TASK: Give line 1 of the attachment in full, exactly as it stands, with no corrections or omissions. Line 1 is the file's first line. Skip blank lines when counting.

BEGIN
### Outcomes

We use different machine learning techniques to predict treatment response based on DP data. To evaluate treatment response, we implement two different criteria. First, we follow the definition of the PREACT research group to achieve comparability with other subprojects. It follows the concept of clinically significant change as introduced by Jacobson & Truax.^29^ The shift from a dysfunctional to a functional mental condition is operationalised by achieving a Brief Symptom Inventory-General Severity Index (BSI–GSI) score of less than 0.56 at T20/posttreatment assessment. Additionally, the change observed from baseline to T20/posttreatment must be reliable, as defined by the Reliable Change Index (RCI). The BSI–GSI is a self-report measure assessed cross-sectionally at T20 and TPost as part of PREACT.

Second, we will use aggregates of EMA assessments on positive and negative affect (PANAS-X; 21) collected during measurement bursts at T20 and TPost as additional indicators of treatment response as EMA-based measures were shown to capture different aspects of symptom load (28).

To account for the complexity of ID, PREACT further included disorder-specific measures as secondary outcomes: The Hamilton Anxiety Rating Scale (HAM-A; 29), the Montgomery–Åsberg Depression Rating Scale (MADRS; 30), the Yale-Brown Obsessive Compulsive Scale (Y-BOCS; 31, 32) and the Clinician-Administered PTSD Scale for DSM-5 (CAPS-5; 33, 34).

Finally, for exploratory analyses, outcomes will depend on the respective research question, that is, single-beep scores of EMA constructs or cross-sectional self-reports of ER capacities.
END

### Outcomes